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Last year, the Zimbabwe Conservation Task Force reported that a number of baby elephants aged two and five years old had been abducted from Hwange National Park. Earlier this year, twenty-four were shipped to China to perform circus-like acts for the public; 170 more are currently waiting to join them.

As justification, Zimbabwean lawmakers claim the elephants are disturbing their neighbors, eating too much food, and are a threat to the economy. To rectify these apparently horrendous crimes, the government has decided to sell the elephant calves into slavery — to live out the rest of their lives as objects of entertainment.

Each elephant is being sold by the Zimbabwean government for about $40,000 — a small price for the lives of some of the most caring sentient beings on the planet.

The Convention on International Trade in Endangered Species of Wild Fauna and Flora (CITES) Secretariat has stated, "[T]he export would not be detrimental to the survival of the species in the wild." However, since the forest-dwelling and savannah elephants of Africa are still classified as a single species by the IUCN — despite evidence suggesting they are genetically distinct — the statement by CITES is based in conjecture and not fact.

Tell CITES Secretary-General John E. Scanlon to retract his approval of this trade, and postpone any decision on African elephants until the IUCN has re-evaluated the species status of African elephants.

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Dear Secretary-General Scanlon,

Thank you for the important work you do with regard to the conservation of endangered species. The CITES Secretariat has proven itself integral to the continued survival of earth's animals, making it one of the most important organizations currently in operation.

However, your recent decision to allow the capture, sale, and exploitation of nearly 200 Zimbabwean elephant calves has raised significant concern among conservationists. According to the CITES report on the decision, the move will not have a significant impact on the African elephant "species."

The Secretariat presumably reached this conclusion based on the IUCN's current assessment of the African elephant's conservation status. Yet the IUCN listing for Loxodonta africana also contains a taxonomic note: "Preliminary genetic evidence suggests that there may be at least two species of African elephant... [and a] third species... has also been postulated." The IUCN claims that more research is required before re-classification of the African elephant, and therefore the current assessment includes all elephant populations in Africa.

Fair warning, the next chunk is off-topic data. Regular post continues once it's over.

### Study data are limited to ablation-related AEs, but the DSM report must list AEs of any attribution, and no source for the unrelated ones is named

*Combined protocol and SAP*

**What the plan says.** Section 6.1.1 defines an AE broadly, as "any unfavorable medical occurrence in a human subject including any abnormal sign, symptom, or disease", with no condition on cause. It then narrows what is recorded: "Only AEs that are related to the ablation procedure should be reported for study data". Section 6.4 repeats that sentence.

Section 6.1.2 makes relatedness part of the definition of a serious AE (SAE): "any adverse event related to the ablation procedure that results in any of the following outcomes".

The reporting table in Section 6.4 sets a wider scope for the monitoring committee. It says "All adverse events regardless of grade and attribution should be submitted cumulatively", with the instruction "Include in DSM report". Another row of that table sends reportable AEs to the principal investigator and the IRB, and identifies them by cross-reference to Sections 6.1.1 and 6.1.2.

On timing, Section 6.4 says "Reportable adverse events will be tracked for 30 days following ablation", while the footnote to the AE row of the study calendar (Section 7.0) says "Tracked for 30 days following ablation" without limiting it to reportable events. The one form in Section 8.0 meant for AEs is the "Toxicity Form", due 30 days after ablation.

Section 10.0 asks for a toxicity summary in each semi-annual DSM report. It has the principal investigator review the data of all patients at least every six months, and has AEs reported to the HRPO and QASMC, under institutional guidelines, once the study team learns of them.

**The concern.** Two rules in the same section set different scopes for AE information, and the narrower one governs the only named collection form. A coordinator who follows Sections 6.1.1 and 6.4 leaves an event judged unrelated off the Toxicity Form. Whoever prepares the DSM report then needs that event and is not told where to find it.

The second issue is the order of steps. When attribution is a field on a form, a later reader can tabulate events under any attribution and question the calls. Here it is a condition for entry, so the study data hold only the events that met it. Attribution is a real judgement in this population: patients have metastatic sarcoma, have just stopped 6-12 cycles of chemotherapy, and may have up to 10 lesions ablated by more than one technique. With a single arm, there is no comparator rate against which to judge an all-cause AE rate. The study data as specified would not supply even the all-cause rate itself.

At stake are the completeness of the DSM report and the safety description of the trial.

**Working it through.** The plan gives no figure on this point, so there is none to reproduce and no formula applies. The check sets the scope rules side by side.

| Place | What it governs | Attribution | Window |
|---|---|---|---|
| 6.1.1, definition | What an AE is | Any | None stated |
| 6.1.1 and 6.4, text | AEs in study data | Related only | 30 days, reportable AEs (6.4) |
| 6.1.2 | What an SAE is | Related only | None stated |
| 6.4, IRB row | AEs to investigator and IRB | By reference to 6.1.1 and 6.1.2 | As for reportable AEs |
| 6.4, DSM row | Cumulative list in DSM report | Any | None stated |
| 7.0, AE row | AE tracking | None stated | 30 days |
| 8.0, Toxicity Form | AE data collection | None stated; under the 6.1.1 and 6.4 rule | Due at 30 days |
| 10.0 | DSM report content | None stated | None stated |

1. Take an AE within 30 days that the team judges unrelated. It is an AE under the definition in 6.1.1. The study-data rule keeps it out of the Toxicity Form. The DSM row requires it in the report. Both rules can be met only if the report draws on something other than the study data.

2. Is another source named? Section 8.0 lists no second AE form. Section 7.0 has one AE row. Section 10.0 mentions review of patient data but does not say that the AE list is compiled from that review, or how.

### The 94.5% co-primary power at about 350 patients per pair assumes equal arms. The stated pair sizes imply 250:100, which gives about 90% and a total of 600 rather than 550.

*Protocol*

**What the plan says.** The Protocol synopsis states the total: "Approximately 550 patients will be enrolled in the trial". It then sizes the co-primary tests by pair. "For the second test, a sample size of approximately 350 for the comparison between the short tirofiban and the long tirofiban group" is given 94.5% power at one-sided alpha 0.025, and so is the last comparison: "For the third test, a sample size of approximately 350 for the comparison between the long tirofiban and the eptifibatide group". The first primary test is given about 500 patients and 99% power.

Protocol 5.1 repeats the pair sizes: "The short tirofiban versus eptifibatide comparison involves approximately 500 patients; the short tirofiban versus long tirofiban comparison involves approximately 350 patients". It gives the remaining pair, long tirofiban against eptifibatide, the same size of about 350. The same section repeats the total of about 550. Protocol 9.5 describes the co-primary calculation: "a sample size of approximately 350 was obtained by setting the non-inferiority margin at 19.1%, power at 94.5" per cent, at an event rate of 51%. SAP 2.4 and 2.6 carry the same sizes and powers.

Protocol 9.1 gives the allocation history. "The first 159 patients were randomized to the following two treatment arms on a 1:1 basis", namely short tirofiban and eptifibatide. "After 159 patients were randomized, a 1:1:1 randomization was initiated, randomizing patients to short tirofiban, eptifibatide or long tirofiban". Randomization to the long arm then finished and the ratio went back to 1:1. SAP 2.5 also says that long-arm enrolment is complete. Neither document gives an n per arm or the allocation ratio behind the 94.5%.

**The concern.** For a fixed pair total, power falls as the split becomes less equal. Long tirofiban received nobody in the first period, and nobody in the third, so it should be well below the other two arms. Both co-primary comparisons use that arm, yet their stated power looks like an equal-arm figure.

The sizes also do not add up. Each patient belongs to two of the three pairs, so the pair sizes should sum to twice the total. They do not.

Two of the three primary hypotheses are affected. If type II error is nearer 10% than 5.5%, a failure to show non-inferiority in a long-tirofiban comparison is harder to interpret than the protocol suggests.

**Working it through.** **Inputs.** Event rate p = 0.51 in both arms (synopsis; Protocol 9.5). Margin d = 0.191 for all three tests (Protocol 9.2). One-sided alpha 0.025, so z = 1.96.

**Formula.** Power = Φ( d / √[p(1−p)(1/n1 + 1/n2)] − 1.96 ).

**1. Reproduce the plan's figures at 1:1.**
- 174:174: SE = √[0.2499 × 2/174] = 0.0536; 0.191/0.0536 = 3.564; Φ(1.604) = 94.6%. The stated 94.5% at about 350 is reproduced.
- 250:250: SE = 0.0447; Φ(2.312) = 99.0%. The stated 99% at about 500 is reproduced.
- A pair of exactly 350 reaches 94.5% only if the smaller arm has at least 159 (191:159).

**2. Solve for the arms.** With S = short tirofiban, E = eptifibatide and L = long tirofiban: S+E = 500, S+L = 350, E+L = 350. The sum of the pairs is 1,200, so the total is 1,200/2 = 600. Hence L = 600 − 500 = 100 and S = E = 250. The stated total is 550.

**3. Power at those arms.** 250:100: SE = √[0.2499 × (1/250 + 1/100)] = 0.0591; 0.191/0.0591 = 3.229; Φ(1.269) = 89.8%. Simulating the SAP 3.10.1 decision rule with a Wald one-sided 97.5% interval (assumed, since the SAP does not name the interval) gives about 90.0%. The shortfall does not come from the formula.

I understand that the large population size of Zimbabwean elephants can make it difficult to see how removing a couple hundred individuals would make a significant impact. However, the second-greatest threat to Zimbabwe's elephants after poachers is the misclassification, and subsequent misinterpretation of the existential danger these animals face.

Since we do not currently know how many of each species of African elephant currently live where, it is impossible to definitively say that relocating any will not endanger the survival of one species or the other. Therefore, I insist that you withdrawal your approval of the Zimbabwe government's sale of kidnapped baby elephants.

Not only is the enslavement of these calves ethically egregious, but (as far as we know) by allowing this travesty you may be facilitating the extinction of an entire species of elephant.

Thank you.

Petition Signatures


Aug 14, 2018 Giulia Baldoni
Aug 13, 2018 Virgil Pauls
Aug 13, 2018 (Name not displayed)
Aug 13, 2018 Victoria Bender
Aug 13, 2018 Sue Michelson
Aug 13, 2018 Pamela Younge Elephants are precious and very social animals with their pact. They share generational memory and must remain in their native territory, not used for human entertainment. We closed circuses, stopped the sale of Ivory, to discourage the poaching and remo
Aug 13, 2018 Elaine Coburn Until we extend the circle of compassion to all living things, we will not ourselves find peace. ALBERT SCHWEITZER
Aug 13, 2018 Paula Conoscenti
Aug 13, 2018 Robin Shepard
Aug 13, 2018 Tammy Gregg
Aug 13, 2018 MONICA FRYER
Aug 13, 2018 janna murphy
Aug 13, 2018 Betty Lininger
Aug 13, 2018 Courtney Gatchell
Aug 13, 2018 Chris Reynolds
Aug 13, 2018 Roni Butcher
Aug 12, 2018 Beverly Linton
Aug 12, 2018 Maureen Arnold
Aug 11, 2018 Karen Giammarco Find another damn hobby and leave the innocent elephants and other animals alone. How sick can you people be?
Aug 11, 2018 Laurel Humphrey
Aug 10, 2018 BARBARA CONSOLO
Aug 10, 2018 Michael Stephens If people want entertainment from elephants then they should go and see them in the wild. Stop this unnecessary practice.
Aug 9, 2018 Matthew Gendrich
Aug 9, 2018 nancy moreland
Aug 8, 2018 Michael Crowden
Aug 8, 2018 Irwin Hoenig
Aug 7, 2018 Angela Hall
Aug 6, 2018 Antoinette Gonzales
Aug 6, 2018 Angela Hall
Aug 5, 2018 Mary Ainsworth Why are baby elephants from a national park being removed from their mothers? Why are they being sold to China for entertainment? We need to protect our animals from perishing. Please reconsider your approval until everything is studied further
Aug 4, 2018 Zelda Bush
Aug 4, 2018 Vedran Abadzic
Aug 4, 2018 Mariana Nohra
Aug 3, 2018 Jessica Salyers
Aug 3, 2018 Xiomara Somarriba
Aug 2, 2018 Isabel Figueiras
Aug 2, 2018 Margarida Valadao
Aug 2, 2018 Maria Angeles Leorza Arechavaleta
Aug 2, 2018 Lois Marie Gacher
Aug 2, 2018 Maxi Scott
Aug 1, 2018 Elva Granat
Aug 1, 2018 Patrizia Cordoni
Jul 31, 2018 Rachelle Craft
Jul 31, 2018 Deborah Kerns
Jul 31, 2018 Carolyn Smith
Jul 31, 2018 Lucia Flakus
Jul 31, 2018 Tracy Pierce
Jul 31, 2018 (Name not displayed)
Jul 30, 2018 Marc Ochs
Jul 30, 2018 Ana Andre

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